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State of the Union 2019: How Americans see major national issues

More than eight-in-ten men say men face pressure to be emotionally strong

Trump delivering his first State of the Union address in 2018. His second is set for Tuesday. (Official White House Photo by Shealah Craighead/Getty Images)

Following a political standoff that briefly delayed his annual speech to the nation, President Donald Trump will deliver his second State of the Union address on Tuesday night. The speech comes amid a debate between Trump and congressional Democrats over border security – one that recently led to the longest federal government shutdown in history.

As Trump’s speech takes the spotlight, here’s a look at public opinion on important issues facing the country, drawn from Pew Research Center’s recent surveys.

Public's policy priorities for 2019

Border wall: A majority of Americans (58%) continue to oppose substantially expanding the wall along the U.S.-Mexico border, according to a Pew Research Center survey conducted in January. While opinion on the wall was little changed from last year, partisan views were more divided than ever: Republican support for the wall was at a record high and Democratic support was at a new low.

A greater share of Republicans and Republican-leaning independents (69%) said this year that expanding the wall would lead to a major reduction in illegal immigration than said so in 2017 (58%). Most Democrats and Democratic leaners, on the other hand, said a wall expansion would not have much impact on illegal immigration into the U.S.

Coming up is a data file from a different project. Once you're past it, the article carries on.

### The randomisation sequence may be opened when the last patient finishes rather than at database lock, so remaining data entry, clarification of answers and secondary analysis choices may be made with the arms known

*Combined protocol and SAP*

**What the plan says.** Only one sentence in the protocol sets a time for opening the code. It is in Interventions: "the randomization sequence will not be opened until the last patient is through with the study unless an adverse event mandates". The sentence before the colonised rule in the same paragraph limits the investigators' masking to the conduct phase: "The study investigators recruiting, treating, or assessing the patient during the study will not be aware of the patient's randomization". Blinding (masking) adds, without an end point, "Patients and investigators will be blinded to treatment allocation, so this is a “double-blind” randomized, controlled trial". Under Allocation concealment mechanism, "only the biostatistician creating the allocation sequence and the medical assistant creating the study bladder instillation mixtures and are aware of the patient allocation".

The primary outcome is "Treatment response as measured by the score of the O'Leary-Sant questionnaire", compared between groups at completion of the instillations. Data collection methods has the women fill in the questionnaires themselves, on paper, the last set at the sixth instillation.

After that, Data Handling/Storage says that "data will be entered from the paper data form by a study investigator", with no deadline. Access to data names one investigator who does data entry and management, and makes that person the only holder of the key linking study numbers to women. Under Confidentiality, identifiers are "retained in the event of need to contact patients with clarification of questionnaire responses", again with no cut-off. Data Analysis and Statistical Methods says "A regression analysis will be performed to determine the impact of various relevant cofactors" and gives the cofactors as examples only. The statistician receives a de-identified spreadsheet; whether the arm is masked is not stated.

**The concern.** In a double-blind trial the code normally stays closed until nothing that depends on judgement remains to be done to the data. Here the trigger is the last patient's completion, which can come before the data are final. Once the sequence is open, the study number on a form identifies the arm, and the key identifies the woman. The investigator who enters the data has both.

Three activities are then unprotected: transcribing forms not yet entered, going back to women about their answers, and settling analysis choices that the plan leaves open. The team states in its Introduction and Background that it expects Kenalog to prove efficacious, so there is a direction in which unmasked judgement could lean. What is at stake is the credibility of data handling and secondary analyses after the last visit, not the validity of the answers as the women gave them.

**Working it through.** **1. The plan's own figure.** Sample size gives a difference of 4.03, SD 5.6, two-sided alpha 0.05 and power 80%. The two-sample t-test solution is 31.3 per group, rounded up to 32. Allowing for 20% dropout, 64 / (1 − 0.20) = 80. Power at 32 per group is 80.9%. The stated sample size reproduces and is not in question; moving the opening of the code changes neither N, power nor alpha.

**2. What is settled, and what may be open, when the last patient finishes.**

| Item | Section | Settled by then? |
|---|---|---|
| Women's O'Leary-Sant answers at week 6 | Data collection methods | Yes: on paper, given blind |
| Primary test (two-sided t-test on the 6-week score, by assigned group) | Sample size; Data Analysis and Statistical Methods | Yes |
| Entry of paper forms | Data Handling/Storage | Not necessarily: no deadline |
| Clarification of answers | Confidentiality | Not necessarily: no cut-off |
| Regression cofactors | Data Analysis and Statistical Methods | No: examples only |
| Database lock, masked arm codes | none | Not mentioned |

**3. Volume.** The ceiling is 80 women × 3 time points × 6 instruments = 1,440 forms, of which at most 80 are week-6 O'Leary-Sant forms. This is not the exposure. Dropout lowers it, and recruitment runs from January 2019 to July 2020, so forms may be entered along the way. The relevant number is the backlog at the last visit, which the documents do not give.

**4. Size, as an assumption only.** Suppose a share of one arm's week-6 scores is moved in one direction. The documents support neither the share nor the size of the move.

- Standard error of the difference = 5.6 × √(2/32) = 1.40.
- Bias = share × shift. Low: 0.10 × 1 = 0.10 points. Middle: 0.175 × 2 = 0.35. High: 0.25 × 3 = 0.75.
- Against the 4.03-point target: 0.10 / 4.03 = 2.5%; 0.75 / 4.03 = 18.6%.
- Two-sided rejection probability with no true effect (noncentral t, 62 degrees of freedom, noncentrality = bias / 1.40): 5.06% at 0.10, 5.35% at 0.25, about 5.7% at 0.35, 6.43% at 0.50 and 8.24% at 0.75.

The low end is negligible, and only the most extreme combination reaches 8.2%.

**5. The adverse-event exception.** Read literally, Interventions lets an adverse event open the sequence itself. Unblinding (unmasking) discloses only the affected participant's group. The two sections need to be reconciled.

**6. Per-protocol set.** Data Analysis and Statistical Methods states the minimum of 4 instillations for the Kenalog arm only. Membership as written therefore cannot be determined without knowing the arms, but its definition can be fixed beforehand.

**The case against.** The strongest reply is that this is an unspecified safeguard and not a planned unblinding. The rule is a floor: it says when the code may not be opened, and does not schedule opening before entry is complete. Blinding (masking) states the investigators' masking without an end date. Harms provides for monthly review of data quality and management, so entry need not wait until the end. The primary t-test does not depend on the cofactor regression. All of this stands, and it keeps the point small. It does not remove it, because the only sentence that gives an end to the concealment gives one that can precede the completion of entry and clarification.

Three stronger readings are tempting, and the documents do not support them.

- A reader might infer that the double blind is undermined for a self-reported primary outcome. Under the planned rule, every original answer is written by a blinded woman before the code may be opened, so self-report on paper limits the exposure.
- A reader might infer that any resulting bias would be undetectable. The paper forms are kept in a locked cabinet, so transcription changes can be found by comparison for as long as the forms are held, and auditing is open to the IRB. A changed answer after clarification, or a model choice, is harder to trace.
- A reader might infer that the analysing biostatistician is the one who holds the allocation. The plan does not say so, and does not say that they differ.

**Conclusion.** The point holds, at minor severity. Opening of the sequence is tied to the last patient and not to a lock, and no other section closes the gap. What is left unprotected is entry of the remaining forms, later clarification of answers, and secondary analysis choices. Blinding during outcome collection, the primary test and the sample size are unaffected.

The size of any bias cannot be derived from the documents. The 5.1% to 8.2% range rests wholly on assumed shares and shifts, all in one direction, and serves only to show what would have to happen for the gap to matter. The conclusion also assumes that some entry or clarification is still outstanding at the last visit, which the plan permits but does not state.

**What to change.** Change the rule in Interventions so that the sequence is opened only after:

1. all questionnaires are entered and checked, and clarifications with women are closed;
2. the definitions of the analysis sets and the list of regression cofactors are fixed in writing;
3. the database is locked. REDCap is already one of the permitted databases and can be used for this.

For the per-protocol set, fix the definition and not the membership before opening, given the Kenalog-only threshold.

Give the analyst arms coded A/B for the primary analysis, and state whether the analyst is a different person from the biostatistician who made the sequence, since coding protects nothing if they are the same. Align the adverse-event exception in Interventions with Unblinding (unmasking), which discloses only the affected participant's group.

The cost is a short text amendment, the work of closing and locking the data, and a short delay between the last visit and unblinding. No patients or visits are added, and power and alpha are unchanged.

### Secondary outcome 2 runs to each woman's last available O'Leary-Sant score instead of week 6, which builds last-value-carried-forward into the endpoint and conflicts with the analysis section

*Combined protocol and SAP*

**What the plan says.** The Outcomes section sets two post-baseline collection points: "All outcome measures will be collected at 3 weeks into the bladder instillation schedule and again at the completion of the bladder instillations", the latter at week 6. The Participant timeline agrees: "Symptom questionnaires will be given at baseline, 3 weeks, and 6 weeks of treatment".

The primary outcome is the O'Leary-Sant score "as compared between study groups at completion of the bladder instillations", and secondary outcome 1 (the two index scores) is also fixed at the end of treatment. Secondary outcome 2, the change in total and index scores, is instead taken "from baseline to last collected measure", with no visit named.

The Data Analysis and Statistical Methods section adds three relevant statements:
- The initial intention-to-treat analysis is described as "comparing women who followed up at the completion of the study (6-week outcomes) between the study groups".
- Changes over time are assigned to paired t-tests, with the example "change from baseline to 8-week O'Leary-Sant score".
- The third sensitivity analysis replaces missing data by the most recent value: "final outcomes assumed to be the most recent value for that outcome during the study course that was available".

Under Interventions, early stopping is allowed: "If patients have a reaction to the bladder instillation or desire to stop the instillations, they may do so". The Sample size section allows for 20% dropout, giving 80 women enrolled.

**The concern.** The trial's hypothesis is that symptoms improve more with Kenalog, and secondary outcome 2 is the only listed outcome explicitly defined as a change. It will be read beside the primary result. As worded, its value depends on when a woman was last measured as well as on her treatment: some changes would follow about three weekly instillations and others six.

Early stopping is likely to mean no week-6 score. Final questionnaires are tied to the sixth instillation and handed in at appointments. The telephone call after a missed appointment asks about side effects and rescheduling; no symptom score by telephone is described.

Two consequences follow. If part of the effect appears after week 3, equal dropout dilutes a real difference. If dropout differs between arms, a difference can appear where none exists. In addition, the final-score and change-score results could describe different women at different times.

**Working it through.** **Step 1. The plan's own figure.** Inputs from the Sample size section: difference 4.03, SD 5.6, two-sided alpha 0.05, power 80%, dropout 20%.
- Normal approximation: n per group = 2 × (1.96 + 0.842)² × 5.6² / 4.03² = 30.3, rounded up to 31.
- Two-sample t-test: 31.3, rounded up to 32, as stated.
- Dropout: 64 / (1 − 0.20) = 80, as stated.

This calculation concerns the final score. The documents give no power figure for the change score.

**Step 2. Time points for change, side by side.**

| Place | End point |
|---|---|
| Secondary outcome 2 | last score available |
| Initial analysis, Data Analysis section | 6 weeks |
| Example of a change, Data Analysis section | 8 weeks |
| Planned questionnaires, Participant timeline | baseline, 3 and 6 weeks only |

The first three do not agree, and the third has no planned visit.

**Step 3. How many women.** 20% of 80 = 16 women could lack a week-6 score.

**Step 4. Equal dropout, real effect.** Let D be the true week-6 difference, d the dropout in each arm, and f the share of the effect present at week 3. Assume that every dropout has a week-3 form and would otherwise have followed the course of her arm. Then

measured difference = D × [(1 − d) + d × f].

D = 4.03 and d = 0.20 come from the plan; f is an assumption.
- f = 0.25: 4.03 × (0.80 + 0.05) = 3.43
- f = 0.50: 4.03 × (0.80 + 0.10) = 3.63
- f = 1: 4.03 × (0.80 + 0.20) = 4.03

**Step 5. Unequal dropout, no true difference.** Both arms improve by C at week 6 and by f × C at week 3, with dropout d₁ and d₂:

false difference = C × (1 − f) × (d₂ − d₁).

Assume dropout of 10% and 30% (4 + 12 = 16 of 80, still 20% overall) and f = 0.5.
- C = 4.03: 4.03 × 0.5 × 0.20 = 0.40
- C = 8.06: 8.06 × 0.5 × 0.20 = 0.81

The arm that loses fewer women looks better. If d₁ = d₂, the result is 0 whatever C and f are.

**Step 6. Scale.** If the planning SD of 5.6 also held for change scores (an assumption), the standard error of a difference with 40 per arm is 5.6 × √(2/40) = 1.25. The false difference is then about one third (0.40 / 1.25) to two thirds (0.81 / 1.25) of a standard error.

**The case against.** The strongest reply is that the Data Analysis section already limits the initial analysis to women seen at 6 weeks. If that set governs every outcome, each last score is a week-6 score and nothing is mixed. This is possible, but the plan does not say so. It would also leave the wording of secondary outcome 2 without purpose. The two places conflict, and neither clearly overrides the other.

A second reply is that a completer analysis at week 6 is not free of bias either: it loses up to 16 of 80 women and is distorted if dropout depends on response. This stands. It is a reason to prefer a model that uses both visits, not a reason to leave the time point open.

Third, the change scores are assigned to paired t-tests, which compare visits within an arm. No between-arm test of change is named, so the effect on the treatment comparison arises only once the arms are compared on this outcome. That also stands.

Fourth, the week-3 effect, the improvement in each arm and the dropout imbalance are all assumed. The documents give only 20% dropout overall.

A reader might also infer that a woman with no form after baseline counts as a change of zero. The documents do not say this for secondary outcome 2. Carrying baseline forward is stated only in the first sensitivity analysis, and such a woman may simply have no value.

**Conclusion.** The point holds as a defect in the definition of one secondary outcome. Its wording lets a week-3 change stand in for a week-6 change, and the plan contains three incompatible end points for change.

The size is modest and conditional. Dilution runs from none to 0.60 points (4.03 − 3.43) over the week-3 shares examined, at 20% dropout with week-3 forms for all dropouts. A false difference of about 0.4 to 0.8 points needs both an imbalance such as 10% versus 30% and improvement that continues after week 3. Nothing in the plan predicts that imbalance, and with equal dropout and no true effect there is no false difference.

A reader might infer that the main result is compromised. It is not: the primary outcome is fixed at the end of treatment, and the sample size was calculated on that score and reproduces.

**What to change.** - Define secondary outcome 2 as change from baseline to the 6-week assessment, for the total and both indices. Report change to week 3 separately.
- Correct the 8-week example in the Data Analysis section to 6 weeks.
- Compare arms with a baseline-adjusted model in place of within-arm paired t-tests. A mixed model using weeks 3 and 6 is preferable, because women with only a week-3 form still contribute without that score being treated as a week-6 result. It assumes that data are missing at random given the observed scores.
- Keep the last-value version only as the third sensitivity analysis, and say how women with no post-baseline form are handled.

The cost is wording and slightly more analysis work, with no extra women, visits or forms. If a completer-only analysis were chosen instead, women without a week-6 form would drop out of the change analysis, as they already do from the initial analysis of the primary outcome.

Immigration: A majority of Americans (58%) said they were not too or not at all confident in Trump’s ability to make wise decisions about immigration policy, according to the same January survey. Still, around half of U.S. adults (51%) said immigration should be a top priority for Trump and Congress this year, though Republicans (68%) were much more likely than Democrats (40%) to say this. Similarly, in a survey conducted in November, most Republicans and Republican leaners (68%) said reducing illegal immigration into the U.S. should be a top foreign policy priority, while just two-in-ten Democrats and Democratic leaners said this. Republicans were also more likely to view reducing legal immigration into the U.S. as a priority (41% vs. 14%).

The U.S. public’s views of immigrants remain largely positive, with 62% saying immigrants strengthen the country because of their hard work and talents. But while most Democrats (83%) hold that view, just 38% of Republicans said the same. Around half of Republicans (49%) and just 11% of Democrats said immigrants burden the country by taking jobs, housing and health care.

Bipartisan cooperation: Most Americans said they’d like to see cooperation between Trump and Congress, the November 2018 survey found. Yet seven-in-ten Democrats said their party’s leaders should stand up to Trump on issues important to Democrats, even if less gets done in Washington, according to the January survey. Republicans were more divided: While around half (51%) said Trump should stand up to Democrats, 42% said he should work with Democrats to get things done, even if it disappoints supporters.

Americans are deeply pessimistic about chances that partisan cooperation will improve in the coming year: About seven-in-ten Americans (71%) said they think Republicans and Democrats in Washington will bicker and oppose one another more than usual this year. Just 21% said members of both parties will work together to solve problems more than usual. And just 35% of Americans were somewhat or very confident in Trump’s ability to work effectively with Congress.